Earlier this month, St. Vincent’s announced its plan to hire CB Richard Ellis to market the eight buildings that make up its Greenwich Village campus. The announcement came as a slap in the face to Bill Rudin, the developer whose family firm had a deal to buy some of the properties from the hospital before it went into bankruptcy.
Yesterday, the bankruptcy judge handling the case gave St. Vincent’s the necessary approvals to bring CBRE in as its broker and adviser. Such approvals are standard procedure for bankruptcy proceedings, but it also shows that no deal with the Rudins has yet been reached.
Just because St. Vincent’s is putting its property on the open market does not mean a deal cannot still be struck with Rudin Management. Indeed, the hard-won approvals the developer received from the city’s Landmarks Preservation Commission would make them the front runner in the bidding, presumably, because the task other buyers would face, of getting their own designs approved, would be costly, time-consuming and politically fraught.
Also, any new approvals would likely be smaller than what the Rudins received because their proposal was granted in partnership with the hospital. Convincing the commission to approve a 21-story apartment building in the generally low-rise neighborhood without the backing of a hospital or other community-focused instituion would be almost impossible. The community outcry before was deafening enough, even with the desire to keep St. Vincent’s open. Take that away, and all that is left is the outcry.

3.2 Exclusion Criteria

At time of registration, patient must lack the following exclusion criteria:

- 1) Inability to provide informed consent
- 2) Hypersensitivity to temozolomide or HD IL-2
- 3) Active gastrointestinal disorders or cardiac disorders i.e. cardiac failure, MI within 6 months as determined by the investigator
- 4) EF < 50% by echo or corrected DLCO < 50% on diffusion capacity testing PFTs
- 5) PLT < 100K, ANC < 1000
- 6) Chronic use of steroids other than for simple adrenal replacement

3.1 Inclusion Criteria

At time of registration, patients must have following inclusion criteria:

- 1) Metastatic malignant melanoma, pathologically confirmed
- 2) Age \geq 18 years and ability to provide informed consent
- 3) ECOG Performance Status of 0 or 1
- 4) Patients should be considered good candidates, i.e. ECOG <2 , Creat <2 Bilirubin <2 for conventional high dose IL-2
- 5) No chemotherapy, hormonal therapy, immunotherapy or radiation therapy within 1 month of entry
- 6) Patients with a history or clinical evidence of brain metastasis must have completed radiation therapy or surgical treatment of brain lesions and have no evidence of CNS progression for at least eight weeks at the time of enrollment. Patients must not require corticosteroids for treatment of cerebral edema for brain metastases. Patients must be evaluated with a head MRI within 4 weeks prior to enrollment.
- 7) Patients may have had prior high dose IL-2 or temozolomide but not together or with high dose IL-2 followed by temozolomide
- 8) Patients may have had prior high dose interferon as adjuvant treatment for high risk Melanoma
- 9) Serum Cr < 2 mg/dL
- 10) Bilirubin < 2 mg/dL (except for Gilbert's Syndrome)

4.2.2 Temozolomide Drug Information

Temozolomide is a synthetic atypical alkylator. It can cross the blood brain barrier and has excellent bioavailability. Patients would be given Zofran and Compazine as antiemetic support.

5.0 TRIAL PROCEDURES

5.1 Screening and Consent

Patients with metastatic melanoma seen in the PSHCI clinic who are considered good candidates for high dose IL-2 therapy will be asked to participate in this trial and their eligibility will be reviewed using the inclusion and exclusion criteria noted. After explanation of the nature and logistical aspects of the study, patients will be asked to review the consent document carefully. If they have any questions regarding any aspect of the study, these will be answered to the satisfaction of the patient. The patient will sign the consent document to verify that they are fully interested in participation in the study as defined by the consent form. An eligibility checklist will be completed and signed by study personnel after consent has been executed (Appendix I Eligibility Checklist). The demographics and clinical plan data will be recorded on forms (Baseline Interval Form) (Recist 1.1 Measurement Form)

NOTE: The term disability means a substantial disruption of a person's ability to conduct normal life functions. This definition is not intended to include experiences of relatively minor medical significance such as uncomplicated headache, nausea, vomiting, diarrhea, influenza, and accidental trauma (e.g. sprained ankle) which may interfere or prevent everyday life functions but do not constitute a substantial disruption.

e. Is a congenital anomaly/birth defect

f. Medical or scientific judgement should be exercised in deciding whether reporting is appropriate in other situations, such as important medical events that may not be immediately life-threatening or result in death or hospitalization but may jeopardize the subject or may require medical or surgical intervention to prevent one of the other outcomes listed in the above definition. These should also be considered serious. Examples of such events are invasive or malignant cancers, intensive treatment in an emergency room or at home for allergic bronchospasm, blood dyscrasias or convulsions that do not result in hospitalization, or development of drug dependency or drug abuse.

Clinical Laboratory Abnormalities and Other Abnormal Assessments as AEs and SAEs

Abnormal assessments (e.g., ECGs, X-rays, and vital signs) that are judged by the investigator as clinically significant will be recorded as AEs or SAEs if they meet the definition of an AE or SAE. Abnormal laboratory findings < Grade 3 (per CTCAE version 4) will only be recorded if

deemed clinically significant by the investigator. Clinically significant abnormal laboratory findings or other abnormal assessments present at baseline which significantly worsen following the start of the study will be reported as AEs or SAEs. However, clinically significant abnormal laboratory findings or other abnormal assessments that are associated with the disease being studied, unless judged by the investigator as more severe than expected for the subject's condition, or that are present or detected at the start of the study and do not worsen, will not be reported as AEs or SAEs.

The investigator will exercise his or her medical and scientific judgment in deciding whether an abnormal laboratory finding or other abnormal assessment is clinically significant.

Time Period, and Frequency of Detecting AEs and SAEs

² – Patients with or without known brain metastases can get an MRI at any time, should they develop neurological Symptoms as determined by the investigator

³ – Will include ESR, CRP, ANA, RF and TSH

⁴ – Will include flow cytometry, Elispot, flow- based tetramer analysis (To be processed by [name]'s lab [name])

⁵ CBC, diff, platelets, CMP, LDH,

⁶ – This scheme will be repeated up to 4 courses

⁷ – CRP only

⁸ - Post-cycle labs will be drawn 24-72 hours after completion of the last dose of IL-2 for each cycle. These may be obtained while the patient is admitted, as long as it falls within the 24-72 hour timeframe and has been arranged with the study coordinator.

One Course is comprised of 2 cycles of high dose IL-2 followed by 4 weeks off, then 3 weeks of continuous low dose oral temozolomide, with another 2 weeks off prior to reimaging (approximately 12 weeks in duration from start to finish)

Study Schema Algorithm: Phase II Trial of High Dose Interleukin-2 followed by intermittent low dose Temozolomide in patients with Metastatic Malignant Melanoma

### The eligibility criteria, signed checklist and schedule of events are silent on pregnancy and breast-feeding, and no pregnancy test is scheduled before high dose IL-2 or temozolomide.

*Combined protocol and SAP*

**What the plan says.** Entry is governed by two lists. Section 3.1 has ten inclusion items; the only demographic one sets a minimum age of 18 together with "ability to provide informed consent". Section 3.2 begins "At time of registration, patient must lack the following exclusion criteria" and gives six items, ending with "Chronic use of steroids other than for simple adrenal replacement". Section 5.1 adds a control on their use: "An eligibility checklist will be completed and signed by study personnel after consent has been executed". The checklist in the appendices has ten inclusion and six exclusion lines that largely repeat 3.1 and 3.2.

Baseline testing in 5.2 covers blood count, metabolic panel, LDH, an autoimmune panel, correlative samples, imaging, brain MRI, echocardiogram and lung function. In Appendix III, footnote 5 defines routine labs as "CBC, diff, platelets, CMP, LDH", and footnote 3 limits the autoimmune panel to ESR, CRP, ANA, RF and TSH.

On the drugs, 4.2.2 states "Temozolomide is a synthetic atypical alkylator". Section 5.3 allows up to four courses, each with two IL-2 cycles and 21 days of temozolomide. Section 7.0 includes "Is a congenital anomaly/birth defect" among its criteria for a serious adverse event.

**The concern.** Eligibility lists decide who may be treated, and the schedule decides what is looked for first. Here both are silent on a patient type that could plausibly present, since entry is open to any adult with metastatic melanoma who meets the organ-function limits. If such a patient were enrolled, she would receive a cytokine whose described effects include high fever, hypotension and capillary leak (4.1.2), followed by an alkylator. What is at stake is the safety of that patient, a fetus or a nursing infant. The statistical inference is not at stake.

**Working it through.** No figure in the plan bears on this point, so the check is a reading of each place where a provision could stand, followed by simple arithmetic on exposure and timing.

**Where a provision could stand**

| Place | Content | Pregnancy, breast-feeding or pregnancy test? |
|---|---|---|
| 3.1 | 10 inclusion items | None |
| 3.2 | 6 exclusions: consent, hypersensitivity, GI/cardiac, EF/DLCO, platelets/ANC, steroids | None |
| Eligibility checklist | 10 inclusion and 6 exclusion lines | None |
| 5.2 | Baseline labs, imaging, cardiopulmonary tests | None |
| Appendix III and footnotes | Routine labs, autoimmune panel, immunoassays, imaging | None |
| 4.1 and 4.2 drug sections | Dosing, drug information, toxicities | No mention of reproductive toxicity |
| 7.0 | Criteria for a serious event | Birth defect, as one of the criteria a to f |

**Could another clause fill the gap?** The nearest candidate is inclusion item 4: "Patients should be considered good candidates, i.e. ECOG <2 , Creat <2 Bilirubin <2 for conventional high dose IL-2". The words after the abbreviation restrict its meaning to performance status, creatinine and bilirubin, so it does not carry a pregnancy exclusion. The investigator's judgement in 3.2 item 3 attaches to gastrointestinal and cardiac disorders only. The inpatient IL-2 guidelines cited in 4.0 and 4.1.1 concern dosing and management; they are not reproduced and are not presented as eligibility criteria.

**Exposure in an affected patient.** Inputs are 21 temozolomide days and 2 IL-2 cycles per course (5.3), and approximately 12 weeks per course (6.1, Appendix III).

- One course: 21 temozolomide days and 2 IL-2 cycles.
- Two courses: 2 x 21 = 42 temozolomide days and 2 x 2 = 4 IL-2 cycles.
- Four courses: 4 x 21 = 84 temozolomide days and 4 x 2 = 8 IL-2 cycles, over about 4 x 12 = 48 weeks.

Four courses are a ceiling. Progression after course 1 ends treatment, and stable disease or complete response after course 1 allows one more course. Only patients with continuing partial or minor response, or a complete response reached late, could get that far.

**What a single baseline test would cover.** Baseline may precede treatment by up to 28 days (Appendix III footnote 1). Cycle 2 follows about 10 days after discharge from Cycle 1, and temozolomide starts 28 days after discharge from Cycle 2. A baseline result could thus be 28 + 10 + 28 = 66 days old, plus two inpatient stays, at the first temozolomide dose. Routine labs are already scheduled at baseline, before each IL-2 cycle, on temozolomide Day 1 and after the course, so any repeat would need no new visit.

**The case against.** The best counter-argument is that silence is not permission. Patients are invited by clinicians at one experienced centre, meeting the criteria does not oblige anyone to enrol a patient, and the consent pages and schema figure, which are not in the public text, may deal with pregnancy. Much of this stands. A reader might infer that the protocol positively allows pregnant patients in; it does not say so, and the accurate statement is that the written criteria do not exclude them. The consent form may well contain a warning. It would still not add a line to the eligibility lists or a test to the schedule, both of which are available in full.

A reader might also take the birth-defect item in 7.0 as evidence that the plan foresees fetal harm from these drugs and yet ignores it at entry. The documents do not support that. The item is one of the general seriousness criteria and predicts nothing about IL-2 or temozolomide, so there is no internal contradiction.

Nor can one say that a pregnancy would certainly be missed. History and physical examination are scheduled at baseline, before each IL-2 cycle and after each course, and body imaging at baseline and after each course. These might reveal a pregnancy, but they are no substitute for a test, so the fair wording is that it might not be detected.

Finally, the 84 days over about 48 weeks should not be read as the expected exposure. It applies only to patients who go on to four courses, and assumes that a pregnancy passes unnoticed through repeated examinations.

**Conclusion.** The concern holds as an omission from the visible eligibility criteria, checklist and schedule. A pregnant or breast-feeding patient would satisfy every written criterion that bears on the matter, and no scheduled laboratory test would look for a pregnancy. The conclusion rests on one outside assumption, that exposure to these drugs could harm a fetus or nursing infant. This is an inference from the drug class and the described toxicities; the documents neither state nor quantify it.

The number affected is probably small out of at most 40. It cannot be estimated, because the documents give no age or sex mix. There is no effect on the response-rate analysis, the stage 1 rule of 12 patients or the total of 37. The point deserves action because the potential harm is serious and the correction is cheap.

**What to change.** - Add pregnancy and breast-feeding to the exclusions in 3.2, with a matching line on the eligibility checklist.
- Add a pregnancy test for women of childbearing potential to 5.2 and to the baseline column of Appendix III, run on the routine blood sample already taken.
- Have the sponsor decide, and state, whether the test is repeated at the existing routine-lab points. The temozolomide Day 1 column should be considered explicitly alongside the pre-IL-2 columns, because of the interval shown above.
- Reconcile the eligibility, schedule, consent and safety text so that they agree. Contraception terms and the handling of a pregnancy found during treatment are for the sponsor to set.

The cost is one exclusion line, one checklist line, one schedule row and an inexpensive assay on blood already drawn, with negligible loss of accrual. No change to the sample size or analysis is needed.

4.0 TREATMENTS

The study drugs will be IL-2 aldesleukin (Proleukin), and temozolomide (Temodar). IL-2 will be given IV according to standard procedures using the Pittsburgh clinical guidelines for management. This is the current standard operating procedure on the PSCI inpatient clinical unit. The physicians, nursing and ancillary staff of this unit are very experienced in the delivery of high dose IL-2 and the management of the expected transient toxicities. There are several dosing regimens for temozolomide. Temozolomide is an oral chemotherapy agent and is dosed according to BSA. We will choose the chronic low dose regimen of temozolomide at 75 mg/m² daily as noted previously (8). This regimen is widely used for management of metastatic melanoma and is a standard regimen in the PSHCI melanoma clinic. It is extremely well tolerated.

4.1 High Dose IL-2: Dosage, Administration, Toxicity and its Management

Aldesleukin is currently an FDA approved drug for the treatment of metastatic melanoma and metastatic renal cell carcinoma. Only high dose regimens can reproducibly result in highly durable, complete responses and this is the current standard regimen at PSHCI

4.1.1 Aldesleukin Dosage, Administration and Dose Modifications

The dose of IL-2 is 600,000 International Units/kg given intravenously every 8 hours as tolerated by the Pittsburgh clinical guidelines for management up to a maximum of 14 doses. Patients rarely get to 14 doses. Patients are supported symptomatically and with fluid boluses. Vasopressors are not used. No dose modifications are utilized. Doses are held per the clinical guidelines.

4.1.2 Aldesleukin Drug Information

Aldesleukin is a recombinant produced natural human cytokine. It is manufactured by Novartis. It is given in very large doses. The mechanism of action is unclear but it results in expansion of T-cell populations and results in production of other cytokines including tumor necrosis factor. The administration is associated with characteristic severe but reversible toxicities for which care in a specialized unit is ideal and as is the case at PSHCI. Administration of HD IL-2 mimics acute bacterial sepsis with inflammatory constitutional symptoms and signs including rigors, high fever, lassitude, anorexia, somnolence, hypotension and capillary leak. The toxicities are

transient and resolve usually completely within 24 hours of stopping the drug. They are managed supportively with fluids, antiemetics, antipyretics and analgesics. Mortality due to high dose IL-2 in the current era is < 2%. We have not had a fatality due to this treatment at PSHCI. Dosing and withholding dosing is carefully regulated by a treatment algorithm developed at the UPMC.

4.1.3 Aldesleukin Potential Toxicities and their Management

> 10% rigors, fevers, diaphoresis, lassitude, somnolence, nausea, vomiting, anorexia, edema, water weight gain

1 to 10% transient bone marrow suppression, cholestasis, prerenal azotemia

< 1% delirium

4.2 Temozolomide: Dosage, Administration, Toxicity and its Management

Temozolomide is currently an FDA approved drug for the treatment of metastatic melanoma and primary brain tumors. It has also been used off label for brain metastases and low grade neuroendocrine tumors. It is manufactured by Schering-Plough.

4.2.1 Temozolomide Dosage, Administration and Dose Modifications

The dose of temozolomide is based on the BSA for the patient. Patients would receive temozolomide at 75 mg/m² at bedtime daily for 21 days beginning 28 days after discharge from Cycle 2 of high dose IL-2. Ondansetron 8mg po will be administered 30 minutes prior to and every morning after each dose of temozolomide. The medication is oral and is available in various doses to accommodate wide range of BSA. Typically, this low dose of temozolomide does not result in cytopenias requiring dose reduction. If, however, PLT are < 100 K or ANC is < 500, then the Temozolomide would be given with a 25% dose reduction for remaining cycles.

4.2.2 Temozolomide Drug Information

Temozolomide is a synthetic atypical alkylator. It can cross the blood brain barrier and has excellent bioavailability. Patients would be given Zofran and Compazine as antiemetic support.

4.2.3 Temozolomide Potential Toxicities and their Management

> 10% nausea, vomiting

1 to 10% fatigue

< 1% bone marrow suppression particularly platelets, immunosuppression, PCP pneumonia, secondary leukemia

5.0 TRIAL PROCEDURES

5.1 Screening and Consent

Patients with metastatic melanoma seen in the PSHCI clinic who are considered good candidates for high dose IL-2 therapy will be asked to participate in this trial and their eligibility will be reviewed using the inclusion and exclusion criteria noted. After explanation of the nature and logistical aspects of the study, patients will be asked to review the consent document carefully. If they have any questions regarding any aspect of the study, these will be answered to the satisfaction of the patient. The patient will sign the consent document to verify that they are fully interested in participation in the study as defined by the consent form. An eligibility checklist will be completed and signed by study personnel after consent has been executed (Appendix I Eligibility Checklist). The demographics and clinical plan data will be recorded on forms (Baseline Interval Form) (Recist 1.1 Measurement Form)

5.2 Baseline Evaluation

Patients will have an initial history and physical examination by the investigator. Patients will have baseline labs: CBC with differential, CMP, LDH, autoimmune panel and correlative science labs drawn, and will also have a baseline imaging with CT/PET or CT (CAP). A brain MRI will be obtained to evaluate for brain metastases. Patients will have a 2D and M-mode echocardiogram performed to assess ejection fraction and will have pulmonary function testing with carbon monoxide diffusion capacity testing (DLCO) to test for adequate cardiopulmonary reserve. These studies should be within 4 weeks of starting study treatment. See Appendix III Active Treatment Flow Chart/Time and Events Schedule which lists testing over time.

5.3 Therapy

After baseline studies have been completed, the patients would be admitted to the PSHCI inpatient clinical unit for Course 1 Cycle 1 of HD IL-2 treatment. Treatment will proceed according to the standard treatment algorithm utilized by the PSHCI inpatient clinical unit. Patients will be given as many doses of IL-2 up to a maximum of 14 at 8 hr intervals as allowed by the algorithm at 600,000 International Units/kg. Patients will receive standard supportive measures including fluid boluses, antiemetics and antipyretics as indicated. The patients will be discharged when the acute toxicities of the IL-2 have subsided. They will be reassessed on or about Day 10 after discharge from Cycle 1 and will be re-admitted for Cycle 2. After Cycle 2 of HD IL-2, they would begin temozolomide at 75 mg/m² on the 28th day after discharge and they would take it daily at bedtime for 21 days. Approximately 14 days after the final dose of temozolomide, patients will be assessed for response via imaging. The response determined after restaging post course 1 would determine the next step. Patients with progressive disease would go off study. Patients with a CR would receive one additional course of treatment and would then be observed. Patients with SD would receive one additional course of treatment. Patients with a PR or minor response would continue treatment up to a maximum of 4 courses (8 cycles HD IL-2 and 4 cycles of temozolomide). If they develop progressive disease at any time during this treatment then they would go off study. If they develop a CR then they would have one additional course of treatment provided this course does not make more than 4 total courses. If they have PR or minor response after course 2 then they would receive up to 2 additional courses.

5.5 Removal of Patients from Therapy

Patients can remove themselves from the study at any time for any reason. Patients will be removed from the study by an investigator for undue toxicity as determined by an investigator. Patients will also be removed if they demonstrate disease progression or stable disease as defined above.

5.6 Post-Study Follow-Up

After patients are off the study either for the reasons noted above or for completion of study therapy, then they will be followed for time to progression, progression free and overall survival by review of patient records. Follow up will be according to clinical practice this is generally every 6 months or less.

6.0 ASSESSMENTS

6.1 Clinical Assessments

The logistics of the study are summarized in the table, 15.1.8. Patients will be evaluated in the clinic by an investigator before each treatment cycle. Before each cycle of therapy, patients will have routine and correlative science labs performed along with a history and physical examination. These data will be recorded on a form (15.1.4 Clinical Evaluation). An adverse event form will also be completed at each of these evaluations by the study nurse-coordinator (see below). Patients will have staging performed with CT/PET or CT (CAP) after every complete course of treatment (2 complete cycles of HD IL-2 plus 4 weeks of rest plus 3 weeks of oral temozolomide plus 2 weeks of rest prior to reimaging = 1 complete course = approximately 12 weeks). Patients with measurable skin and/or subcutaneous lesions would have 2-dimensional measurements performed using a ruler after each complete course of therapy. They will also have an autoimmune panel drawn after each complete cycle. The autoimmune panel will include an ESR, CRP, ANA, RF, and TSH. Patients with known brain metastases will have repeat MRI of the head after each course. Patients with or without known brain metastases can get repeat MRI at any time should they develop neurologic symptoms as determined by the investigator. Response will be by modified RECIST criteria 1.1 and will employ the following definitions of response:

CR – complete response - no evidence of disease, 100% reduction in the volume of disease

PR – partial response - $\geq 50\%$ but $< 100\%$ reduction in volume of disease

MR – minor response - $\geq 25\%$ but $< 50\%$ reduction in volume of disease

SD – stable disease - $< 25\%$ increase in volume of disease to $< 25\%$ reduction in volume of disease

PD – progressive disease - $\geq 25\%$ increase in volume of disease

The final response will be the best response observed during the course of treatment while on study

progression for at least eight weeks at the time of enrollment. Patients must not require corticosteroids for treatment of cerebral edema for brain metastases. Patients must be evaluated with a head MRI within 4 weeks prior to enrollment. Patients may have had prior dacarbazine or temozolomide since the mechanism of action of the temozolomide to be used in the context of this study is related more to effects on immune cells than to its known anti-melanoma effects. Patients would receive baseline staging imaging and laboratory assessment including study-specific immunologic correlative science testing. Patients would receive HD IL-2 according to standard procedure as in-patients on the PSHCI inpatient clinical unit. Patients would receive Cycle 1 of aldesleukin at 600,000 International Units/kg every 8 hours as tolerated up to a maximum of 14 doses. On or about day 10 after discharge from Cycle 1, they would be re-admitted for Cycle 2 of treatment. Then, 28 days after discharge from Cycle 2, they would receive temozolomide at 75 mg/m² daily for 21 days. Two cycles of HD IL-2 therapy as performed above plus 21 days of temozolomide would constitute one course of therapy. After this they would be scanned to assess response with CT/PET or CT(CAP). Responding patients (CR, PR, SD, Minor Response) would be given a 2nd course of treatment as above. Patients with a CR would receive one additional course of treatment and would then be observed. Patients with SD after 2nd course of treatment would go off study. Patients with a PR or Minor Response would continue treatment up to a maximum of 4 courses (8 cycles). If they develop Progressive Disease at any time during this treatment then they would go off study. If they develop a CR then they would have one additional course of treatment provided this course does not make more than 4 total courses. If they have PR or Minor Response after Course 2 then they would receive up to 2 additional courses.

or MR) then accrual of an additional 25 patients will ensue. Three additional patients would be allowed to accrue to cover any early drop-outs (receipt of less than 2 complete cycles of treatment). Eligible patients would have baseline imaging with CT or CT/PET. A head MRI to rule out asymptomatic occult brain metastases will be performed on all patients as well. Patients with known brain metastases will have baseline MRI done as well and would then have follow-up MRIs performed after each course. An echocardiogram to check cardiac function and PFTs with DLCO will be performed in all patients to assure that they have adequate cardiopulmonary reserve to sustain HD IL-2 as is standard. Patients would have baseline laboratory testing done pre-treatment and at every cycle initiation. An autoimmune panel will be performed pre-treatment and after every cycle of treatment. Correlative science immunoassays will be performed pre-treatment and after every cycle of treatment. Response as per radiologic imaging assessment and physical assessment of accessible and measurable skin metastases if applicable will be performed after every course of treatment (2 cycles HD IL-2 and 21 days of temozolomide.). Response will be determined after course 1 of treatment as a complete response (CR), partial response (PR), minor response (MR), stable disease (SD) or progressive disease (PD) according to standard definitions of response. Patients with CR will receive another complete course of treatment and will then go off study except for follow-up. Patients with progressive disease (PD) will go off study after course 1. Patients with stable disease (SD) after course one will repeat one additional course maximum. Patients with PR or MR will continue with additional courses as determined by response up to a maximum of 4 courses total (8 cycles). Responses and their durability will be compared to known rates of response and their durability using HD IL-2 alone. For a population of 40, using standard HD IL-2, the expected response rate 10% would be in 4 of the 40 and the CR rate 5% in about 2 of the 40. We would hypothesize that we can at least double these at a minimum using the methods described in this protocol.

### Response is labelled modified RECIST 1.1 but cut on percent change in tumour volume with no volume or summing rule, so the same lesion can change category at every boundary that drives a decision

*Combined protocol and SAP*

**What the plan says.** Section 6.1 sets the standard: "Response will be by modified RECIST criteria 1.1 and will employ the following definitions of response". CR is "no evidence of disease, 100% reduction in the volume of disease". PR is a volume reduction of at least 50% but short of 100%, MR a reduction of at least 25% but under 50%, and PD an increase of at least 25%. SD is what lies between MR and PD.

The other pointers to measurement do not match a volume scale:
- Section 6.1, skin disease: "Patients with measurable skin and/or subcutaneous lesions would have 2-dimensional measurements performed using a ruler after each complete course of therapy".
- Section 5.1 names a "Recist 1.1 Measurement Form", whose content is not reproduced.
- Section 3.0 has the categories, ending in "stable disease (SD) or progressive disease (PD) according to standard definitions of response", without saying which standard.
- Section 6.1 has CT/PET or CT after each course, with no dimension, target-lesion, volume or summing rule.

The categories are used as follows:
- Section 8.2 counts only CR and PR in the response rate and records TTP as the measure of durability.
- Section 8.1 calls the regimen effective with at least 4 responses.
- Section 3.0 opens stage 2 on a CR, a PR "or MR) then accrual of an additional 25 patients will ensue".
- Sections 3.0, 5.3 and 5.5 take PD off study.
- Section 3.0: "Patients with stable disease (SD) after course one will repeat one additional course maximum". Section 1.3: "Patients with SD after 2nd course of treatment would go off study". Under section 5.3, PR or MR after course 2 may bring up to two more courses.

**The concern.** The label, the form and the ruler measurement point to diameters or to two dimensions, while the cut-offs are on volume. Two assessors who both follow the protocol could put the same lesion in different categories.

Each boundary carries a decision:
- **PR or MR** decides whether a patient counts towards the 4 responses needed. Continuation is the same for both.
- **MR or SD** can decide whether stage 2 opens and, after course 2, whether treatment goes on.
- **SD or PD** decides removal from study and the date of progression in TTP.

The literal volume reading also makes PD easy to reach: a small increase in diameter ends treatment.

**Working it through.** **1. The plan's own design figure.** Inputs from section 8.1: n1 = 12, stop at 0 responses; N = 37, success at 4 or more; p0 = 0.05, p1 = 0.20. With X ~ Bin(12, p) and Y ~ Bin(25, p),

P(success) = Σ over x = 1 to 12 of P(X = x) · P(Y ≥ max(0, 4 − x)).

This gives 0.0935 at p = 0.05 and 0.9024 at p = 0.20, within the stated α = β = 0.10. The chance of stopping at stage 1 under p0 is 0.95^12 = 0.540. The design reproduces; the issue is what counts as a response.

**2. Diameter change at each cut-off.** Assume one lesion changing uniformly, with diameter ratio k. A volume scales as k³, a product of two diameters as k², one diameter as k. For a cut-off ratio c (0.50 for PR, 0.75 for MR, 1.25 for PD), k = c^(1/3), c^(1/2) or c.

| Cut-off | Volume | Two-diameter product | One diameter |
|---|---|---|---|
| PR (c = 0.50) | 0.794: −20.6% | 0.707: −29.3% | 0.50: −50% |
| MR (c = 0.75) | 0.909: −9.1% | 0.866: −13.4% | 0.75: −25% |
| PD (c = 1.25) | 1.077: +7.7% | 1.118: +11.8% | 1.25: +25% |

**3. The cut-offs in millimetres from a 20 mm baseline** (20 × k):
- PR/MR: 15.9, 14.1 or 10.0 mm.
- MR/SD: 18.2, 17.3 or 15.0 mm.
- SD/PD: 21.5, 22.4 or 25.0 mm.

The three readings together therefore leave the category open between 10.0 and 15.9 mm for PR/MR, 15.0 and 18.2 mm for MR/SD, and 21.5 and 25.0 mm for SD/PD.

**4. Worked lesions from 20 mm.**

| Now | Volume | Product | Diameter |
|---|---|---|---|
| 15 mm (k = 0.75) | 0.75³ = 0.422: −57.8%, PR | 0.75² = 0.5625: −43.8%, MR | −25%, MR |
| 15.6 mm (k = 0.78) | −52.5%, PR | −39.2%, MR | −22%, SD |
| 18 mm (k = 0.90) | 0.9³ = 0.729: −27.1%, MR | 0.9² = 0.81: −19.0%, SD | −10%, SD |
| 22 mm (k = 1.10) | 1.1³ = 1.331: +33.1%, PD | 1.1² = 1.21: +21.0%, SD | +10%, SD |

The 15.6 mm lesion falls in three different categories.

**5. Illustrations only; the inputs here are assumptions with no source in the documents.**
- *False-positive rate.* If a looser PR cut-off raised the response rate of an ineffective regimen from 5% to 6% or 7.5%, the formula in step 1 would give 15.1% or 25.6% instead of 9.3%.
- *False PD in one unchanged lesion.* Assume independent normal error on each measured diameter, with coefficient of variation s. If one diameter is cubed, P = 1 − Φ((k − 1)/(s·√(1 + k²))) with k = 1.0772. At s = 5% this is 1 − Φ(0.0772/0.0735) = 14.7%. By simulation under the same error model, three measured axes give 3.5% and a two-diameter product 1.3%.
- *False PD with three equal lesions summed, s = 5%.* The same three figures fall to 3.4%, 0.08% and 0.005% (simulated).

So it seems the Rudins still hold many of the cards. And yet, they have been negotiating for a lower price, which was originally set at $300 million. This runs contrary to the interests of the creditors who want top dollar for the hospital’s assets. This is prime West Village real estate, after all.
Even with the difficult approval process, and the difficult development climate at the moment, it seems hard to believe there will not be at least some interest in these properties. After all, one has already been sold on 15th Street, a staff residence that has been called one of the ugliest buildings in the city. It is being converted into rentals.
Maybe outside interest is exactly what St. Vincent’s is after, though. Not so much to find a new suitor as to create a bargaining chip in its ongoing discussions with Rudin Management.
We are awaiting responses to our calls to St. Vincent’s and Rudin Management.
UPDATE: It turns out the parties are still very much in conversation, according to both sides, and the property is not yet officially on the market — though that by no means prevents others from making an offer, either.
In an email, Rudin COO John Gilbert writes: “The Rudin family is in negotiations with Saint Vincent’s to develop a solution that benefits creditors and the community, while ensuring the delivery of health care to the people of Greenwich Village.”
And St. Vincent’s emailed over its own statement about the hiring of CBRE, which also noted the ongoing negotiations:
“Saint Vincent’s is exploring all options available regarding the Manhattan campus to maximize value for all of its stakeholders.” said Mark Toney, chief restructuring officer of Saint Vincent’s.
St. Vincent’s appreciates the creditor’s support of our process and the court’s approval of CBRE.
“The property, which occupies eight buildings on the Lower West Side of Manhattan, represents a significant source of value for Saint Vincent’s bankruptcy estate,” Toney said.
In exploring viable options, St. Vincent’s continues to negotiate with Rudin Management for acceptable terms of the previous agreement.
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